The views from the aircraft over the Outback are other-worldly. The airline flight attendant was nice enough to put us in empty rows where we each can have a window seat. Red everywhere and scattered low mountains. Salt flats and dry river beds ribbon through the landscape.
This is one of the most severe, remote and environmentally untouched places on the planet – up there with the Sahara, parts of Siberia and probably a few other desert places. It’s often called the red center. The ground has a lot of iron in it, and it rusts causing everything to have a red hue. The Northern Territories host a big chunk of what’s called the Outback, including it’s major city Alice SPrings through which we fly on our way to Uluru.
From the airplane we see a red mound, with no trees or scrub, emerging from the flat desert floor like a bundt cake on a countertop. It glows an orange brick red.
Accomodations at Uluru are very limited. The only place to stay within hundreds of miles is ‘Ayres Rock resort’ an Accor hotel managed set of lodging from luxury to campsite that is expensive and simple but does the job.
There is a little ‘town square’ with a crazy expensive IGA and some stores. Lily reminds us that it feels like the Grand Canyon with it’s ultra expensive hotels and the priciest McDonalds in the USA. She’s right, that’s exactly how this feels – like the Australian Grand Canyon.
At sunset we head out to the viewing point with hundreds of other people to see Uluru really show off it’s best color as the sun drops down over the horizon. The fliers aren’t bad but they can be most of the year. People wear bug nets a lot. I do get swarmed by sandflies and have really itchy bites for the next 24 hours but I’m the only one in the family to be so lucky.
There are more campers than cars here. Tons of Australians have made a long journey from somewhere along the coast. They sit with beers and portable chairs and there are lots of little kids around. The sunset display is only an hour long at most. The sunset itself is almost as amazing as Uluru. The ground is flat everywhere around us except for Kata Tjutu and Uluru. There are no clouds in the sky. It’s a gigantic horizon.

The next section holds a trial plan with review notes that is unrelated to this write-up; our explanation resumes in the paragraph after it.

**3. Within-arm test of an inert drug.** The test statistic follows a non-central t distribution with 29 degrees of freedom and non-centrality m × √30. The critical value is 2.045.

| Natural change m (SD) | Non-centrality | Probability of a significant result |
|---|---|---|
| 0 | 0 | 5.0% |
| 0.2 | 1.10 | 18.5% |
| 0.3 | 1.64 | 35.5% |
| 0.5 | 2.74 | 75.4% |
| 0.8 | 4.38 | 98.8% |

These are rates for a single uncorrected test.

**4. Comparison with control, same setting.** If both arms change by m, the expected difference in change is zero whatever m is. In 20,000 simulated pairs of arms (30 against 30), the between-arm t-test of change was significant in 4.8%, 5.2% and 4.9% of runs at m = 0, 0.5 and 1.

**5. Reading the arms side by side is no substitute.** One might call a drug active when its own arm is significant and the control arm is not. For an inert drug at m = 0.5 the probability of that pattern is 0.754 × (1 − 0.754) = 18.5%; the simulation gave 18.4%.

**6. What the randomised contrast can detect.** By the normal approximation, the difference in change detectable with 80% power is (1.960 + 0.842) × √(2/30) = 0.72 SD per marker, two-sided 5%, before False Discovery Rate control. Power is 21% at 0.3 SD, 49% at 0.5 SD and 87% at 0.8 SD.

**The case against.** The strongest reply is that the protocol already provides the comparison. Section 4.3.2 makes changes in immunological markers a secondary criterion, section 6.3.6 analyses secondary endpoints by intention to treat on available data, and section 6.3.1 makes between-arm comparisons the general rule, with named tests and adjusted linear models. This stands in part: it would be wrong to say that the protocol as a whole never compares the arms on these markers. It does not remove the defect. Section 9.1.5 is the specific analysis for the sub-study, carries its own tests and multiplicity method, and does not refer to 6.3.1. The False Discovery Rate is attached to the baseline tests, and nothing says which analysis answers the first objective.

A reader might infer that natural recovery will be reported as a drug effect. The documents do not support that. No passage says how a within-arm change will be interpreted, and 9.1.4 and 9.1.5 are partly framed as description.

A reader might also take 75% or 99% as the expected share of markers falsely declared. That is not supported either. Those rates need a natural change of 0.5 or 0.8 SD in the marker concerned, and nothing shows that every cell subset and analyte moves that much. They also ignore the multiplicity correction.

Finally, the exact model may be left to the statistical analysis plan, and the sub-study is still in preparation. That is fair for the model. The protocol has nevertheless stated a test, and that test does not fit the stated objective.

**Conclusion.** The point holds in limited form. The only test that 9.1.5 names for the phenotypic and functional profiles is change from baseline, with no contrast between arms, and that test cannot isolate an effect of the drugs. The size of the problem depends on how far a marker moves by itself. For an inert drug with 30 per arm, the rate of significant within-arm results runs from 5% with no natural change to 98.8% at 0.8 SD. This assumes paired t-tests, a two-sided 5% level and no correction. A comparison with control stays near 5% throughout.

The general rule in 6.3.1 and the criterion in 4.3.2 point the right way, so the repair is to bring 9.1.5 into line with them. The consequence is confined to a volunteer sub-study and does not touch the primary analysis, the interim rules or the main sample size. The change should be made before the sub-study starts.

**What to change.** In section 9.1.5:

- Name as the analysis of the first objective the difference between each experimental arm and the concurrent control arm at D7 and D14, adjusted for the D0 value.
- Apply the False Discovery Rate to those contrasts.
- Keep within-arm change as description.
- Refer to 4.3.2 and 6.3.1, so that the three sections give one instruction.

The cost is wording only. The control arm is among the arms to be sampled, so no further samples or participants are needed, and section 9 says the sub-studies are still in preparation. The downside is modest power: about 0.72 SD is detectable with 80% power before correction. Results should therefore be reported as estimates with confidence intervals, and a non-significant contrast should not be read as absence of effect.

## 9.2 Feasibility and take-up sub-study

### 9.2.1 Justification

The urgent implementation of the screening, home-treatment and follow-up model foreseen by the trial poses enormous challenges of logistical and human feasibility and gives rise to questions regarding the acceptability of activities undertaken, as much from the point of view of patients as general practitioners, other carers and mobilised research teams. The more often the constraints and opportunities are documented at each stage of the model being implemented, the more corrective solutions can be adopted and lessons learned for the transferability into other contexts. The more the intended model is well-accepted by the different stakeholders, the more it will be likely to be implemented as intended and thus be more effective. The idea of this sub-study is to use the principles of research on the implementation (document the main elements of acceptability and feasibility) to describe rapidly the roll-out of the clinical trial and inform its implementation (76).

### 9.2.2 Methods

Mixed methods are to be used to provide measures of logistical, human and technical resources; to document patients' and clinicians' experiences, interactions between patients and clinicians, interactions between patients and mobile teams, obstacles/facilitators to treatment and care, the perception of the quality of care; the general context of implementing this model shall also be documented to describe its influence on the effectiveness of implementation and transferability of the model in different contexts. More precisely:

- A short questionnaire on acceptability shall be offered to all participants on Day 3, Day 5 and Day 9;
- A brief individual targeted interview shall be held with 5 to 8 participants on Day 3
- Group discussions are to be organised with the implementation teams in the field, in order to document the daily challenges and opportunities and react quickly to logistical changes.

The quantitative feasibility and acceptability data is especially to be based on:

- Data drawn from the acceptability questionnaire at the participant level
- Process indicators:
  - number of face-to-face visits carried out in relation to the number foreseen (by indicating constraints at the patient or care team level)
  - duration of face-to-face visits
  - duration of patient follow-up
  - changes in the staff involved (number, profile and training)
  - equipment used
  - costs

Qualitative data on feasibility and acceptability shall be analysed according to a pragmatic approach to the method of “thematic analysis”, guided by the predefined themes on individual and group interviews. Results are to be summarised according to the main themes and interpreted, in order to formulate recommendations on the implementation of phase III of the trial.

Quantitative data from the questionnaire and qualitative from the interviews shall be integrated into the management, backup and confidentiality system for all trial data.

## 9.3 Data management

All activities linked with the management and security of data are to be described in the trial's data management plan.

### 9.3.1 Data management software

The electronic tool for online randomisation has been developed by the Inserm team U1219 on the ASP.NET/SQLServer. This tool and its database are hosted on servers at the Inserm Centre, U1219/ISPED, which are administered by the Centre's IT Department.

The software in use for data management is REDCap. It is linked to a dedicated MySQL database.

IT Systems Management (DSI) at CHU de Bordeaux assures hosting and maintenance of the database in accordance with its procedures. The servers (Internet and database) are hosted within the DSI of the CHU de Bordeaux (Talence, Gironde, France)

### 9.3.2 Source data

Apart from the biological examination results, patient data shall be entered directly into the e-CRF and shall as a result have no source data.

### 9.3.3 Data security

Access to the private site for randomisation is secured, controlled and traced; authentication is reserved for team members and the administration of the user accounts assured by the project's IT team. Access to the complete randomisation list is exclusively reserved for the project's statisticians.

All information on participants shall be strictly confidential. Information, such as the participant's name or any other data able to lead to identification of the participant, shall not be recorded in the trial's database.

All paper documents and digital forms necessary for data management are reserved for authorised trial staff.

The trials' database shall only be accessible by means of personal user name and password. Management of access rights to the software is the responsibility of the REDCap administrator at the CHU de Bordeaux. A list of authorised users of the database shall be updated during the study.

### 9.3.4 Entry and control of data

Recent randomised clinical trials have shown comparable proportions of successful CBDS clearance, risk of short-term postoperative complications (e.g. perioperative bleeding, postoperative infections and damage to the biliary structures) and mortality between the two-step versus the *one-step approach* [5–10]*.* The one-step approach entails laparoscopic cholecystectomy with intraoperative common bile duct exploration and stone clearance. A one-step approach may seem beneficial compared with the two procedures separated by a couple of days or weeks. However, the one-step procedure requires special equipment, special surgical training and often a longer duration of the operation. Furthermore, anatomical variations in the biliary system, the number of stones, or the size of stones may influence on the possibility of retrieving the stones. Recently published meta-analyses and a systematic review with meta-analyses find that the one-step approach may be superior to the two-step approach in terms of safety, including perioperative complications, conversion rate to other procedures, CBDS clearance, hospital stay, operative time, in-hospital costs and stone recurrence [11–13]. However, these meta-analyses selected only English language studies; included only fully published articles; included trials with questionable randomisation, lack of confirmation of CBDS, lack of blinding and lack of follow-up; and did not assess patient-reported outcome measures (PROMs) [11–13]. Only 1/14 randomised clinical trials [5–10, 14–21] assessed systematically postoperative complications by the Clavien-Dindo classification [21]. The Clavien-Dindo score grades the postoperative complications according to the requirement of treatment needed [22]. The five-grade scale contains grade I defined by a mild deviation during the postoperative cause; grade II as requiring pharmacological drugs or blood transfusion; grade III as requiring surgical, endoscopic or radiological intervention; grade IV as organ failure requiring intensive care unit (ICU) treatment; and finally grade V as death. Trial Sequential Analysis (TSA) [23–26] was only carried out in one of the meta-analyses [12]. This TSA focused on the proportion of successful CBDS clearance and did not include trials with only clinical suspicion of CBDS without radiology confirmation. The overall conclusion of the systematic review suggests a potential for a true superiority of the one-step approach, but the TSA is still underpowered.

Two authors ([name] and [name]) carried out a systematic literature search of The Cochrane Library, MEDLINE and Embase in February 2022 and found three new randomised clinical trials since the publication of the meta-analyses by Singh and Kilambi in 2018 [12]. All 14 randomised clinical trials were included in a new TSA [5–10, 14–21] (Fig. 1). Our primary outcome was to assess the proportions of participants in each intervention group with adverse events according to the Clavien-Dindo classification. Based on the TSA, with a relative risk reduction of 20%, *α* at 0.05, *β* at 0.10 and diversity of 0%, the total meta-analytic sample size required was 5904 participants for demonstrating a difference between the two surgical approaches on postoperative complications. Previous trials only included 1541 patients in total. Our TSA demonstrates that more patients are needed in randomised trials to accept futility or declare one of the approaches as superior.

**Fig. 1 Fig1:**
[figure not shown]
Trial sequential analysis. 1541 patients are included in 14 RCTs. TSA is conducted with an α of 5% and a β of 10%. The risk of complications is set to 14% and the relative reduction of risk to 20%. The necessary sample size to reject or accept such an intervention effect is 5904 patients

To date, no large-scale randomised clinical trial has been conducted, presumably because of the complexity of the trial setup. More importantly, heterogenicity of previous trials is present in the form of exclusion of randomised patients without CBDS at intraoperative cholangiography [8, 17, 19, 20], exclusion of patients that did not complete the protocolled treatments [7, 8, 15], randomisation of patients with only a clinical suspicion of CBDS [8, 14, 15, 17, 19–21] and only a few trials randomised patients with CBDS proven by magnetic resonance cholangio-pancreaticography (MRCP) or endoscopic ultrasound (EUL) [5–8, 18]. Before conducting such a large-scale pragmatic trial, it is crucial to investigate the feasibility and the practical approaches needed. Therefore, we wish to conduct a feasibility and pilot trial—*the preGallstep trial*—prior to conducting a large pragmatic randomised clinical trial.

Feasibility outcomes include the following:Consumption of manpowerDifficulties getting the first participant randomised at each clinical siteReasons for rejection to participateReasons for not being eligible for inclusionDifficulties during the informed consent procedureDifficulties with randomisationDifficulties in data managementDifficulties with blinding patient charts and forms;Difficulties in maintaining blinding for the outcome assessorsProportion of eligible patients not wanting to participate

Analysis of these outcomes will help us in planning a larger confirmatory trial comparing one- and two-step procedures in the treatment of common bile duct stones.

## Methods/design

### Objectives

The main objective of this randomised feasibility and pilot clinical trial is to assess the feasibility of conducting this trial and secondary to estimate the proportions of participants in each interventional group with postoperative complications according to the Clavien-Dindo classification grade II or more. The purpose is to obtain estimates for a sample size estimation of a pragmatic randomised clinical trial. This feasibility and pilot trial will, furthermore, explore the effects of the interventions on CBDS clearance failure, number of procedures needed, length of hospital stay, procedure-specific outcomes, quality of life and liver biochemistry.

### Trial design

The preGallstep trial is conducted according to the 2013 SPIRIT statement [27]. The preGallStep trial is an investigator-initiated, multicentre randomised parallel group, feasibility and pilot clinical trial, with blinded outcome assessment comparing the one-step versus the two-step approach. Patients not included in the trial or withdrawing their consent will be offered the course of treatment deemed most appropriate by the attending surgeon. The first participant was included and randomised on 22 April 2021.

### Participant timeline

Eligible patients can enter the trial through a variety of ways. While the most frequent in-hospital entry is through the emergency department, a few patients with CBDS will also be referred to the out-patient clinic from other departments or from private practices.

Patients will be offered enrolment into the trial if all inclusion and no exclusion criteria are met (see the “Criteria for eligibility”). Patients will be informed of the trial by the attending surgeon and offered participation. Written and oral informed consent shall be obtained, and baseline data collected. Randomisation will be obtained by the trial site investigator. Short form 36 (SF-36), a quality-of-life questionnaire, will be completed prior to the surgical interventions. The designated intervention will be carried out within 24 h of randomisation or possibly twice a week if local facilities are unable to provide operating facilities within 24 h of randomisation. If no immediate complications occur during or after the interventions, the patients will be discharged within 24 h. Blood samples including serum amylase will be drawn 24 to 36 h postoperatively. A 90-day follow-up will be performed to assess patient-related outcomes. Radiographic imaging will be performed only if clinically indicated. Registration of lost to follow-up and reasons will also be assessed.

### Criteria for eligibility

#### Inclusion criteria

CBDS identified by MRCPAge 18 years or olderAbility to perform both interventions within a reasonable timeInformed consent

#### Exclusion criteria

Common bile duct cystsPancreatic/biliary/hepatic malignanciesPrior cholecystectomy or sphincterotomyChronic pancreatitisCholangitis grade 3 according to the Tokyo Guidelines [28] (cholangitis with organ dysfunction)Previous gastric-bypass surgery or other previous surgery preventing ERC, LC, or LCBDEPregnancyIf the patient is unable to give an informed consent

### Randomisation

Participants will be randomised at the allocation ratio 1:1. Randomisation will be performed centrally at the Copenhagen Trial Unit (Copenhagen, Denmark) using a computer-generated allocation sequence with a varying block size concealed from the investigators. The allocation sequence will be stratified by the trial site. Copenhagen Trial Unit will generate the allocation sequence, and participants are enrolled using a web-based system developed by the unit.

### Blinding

It’s also a gigantic sky. The girls and Amanda and I drive our little white Toyota (all cars in Australia are white. It seems to be a rule) up the highway a few miles toward Darwin where we can escape any light pollution and take a look at the amazing sky.
We’ve never had as good a chance to see the southern sky as this. A cool phone app made it really fun to see the planets and constellations. Mind blower alert: the moon in the southern hemisphere is UPSIDE DOWN. I still can’t handle that concept. We’ve barely been here a few hours and the outback is amazing.
After skygazing we drive to the IGA to purchase some frozen food that we will cook in our Lodge’s microwave for dinner. Yum. The restaurants are so expensive and I get the sense they think vegetarian means you like some veggies with your steak. It’s not great eating, but we are full.
Our 4 bunk beds are not uncomfortable, but they are bunk beds. The hot water is plentiful, the refrigerator works and there is a room heater that works well. Other than that it’s very institutional and spartan. We don’t need more.
In the morning I get us up at 5:30am, with sunrise at Kata-Tjuta my goal. Kata-Tjuta which means ‘many heads’ is also called the Olgas after it’s highest peak, Mount Olga standing 1800 feet above the surrounding plain. Olga refers to Tsar Nicholas I’s daughter who was honored by a German Baron and his explorer friend Earnest Giles. It’s more commonly known by its’ Aboriginal name now, thank god.
It’s packed with people – so much so that Lily stands on my shoulders to get pictures. The teamwork pays off and we get some good ones. Again the sky is amazing, clear of clouds and a flat horizon from end to end of your field of vision.
Kata Tjuta is still cold when we arrive but starts to warm up quickly. We choose the longer loop of 4.5 miles which takes us through several of the 36 domes that make up Kata Tjuta. It’s called the Valley of the WInds walk and is presumably sometimes very windy although it’s not today. It’s not a sealed trail but there are rocky stairs much of the way to ease the trip.
We are all pretty good about sunscreen. They close this trail at 11am if the heat will get up to 96 degrees, which it won’t today by a good 10 degrees.
The landscape is much like the rest of the outback with red soil, tan dry grasses and grey or grey green bushes and trees. The outback on average gets 250 ml of rainfall and has 1200 ml of evaporation. So it stays dry. There is no wet season, just occasional and rare rainfall. It’s been even drier the past two years. Water is pumped up from deep aquifers that stretch across the outback.
This harsh climate is home to only a quarter million people in the entire Northern Territory, more than half of whom live on the northern coast in the capital city of Darwin. Nearly 15% are aboriginal. Yet the Northern territory is so big you could fit two Texas sized states in it and still have room left over. Nothing but Alaska in the US is comparable in size and density.
It’s not a long hike but the loose stones and final climb back up to the parking lot are tiring. We’re quiet on the way back as the sun sets again in another brilliant performance. We try dinner at the little town square but it’s jammed. It takes an hour to get take out noodles which we eat hungrily in the cold.